10. 10. • The difference in self esteem levels between adolescent males and females could explain the difference in incidence of eating disorders according to Kling et al (1999)/eq • Cowen et al (1996) suggest rather than low self esteem, moderate dieting can alter the effect of prolactin on serotonin in some people leading to the development of bulimia/eq; • Pritchard (2009) found a 3 way interaction between levels of self esteem, preoccupation with weight and gender in predicting vulnerability to bulimia/eq; Look for other appropriate marking points Question Number Question 2(a) Your cousin Hugo is training to become a psychotherapist. In the autumn term he is starting a course on Psychodynamic therapies and will be learning about free association and dream analysis. He has asked you to explain one of these therapies to him so he will be well prepared for the course. Describe either free association or dream analysis. Answer Mark Points that describe the purpose of the therapy can gain credit. If neither free association nor dream analysis, no marks. If both are described, mark all and credit the best. Free association • The therapist seeks to discover the unconscious motivations of the client by accessing hidden thoughts/eq; • The client is asked to talk about whatever comes into their minds and not censor their thoughts/eq; • The client will have their back to the therapist during this phase so they are not distracted by the therapist/eq; • The therapist will interpret the material gained to understand what is causing the mental health issues for the client/eq; • Issues that matter most to the client will tend to crop up more frequently/eq; • Projection may occur with the client projecting internal motivations / feelings onto external sources/eq; Dream analysis • The client is asked to recount their dreams in as much detail as possible/eq; • The therapist listens to this, the manifest content in order to understand the client’s problems/eq; • The therapist is able to uncover the latent content of the dream and explain this to the client/eq; • This enables the therapist and client to understand what is troubling the client and so resolve the issues/eq; • Understanding of symbols is vital to the interpretation of the dreams, especially as one object may represent more than one concept/EQ; Look for other appropriate marking points (4 AO1)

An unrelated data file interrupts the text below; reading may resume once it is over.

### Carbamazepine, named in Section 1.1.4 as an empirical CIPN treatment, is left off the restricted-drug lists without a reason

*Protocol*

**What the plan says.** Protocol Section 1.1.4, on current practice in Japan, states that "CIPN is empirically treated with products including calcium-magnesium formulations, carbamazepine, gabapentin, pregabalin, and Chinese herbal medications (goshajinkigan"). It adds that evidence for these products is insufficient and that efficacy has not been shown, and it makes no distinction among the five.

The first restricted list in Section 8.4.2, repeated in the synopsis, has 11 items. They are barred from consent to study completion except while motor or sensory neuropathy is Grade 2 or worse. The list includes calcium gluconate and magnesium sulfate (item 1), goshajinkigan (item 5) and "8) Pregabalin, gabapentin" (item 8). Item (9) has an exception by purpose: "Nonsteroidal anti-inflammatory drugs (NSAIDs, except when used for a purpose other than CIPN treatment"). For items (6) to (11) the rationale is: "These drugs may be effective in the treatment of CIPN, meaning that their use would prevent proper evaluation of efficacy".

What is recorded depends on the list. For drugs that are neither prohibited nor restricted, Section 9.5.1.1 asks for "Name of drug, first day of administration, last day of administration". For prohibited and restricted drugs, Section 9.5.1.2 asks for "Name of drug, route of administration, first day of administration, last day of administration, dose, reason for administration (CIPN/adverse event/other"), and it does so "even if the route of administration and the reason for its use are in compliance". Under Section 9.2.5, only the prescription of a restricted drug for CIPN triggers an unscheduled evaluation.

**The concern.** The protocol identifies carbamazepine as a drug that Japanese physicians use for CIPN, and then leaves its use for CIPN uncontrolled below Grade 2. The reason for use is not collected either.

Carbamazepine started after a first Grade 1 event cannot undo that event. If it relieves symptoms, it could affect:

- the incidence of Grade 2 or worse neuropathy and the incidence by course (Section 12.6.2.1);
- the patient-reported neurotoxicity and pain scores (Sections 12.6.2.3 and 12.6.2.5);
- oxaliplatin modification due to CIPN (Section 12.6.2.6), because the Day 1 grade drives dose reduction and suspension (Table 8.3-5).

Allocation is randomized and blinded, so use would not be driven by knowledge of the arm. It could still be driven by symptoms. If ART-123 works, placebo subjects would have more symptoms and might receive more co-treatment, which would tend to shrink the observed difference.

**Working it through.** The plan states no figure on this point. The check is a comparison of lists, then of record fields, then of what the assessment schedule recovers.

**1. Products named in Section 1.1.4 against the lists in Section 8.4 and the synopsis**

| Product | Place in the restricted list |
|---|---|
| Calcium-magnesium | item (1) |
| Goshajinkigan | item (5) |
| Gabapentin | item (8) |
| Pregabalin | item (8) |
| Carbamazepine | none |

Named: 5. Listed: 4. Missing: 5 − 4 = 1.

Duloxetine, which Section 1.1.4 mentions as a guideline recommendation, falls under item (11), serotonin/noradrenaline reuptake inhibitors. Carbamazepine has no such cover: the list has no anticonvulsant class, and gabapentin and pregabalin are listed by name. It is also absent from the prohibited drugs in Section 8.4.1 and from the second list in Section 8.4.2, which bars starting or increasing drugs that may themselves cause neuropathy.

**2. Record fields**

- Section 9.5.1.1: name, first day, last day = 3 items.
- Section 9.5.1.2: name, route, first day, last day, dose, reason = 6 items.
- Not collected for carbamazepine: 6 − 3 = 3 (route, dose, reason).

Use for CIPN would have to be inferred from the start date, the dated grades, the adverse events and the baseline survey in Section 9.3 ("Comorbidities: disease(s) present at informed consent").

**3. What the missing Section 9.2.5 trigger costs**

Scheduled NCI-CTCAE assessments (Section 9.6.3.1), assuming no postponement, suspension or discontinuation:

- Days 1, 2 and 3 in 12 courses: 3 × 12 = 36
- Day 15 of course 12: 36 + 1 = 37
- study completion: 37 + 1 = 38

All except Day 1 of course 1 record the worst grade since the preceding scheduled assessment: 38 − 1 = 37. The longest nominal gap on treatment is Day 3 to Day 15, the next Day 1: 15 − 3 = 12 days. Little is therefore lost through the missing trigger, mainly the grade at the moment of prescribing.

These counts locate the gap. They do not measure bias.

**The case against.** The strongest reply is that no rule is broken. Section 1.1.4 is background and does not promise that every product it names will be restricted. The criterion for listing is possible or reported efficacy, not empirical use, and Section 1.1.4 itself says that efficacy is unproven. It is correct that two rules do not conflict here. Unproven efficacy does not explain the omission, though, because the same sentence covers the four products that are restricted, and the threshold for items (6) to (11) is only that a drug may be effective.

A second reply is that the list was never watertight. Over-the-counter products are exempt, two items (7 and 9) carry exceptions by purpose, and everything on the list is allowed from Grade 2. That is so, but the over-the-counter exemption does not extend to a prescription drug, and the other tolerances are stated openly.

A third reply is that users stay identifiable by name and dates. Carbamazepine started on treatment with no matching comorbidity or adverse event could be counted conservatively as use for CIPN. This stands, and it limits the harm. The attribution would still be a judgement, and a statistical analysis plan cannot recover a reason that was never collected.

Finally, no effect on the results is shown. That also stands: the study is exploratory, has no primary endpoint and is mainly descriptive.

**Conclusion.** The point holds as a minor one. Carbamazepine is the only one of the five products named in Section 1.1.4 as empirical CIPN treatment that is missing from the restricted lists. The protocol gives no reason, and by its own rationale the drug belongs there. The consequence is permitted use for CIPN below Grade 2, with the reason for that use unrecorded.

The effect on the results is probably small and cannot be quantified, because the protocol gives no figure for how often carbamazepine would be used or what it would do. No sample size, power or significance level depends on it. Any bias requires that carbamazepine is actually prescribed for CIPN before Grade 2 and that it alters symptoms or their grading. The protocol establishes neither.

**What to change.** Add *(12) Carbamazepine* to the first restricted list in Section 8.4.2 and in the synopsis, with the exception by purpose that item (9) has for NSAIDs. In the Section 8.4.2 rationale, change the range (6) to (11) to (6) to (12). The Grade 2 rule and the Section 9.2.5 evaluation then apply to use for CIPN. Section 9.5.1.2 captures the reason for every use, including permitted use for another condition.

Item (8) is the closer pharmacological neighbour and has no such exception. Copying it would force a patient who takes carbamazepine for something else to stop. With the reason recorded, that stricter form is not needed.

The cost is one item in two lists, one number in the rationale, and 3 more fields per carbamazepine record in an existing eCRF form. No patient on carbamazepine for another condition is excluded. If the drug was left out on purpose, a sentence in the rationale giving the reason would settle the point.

11. 11. Question Number Question 2(b) Evaluate the usefulness of the therapy you described in (a) in treating mental disorders. In your answer include one comparison with a treatment/therapy from a different approach. Answer Mark TE: If therapy evaluated is different to therapy described in (a) 0 marks If the therapy described in (a) is neither free association nor dream analysis but is either a different psychodynamic therapy (e.g. short term psychodynamic therapy) or a therapy from a different approach and it is appropriately evaluated here max 2. If (a) is blank but an appropriate therapy (free association or dream analysis) is evaluated here full marks may be awarded Max 4 marks if no comparison to another treatment/therapy. A maximum of 2 marks for a well developed comparison. If more than one comparison mark all and credit the best (rubric). If the answer conflates the two therapies, separate out, mark both and credit the best. Free association • The client has to feel completely at ease or the therapy is unlikely to work so the client-therapist relationship is key/eq; • This can sometimes be difficult as the client is paying the therapist for the sessions so the therapist is not neutral/eq; • The repetition of themes could be because of current issues in the person’s life and not anything to do with unconscious thoughts/eq; • The client is reliant on the therapist’s interpretation, however another therapist may interpret issues differently (1st mark), casting doubt on the reliability of free association as an effective therapy(2nd mark)/eq; • Free association is unlikely to be of much help to schizophrenics as they may not be able to talk fluently or reflect on their thoughts/eq; • If schizophrenia is caused by a chemical imbalance in the brain, drugs to correct this will be of greater value than talking to someone/eq; Dream analysis • The client has to remember and report dreams accurately if dream analysis if to have any value/eq; • The client is dependent on the interpretation of the therapist in understanding what the dreams mean/eq; • Symbol interpretation can be very person specific so a different therapist may interpret dream content differently/eq; • The view of dreams as a vital way of accessing unconscious feelings is not shared by physiological psychologists (1 mark) who see dreams as a bi-product of the day’s activities, so meaningless (2nd mark) /eq; • Dream analysis can access root causes of a disorder whereas drug treatments merely mask the problems/eq; • Dream analysis is valuable in treating e.g. PTSD whereas drug treatment damps down the anxiety component/eq; Look for other appropriate marking points. (5 AO2)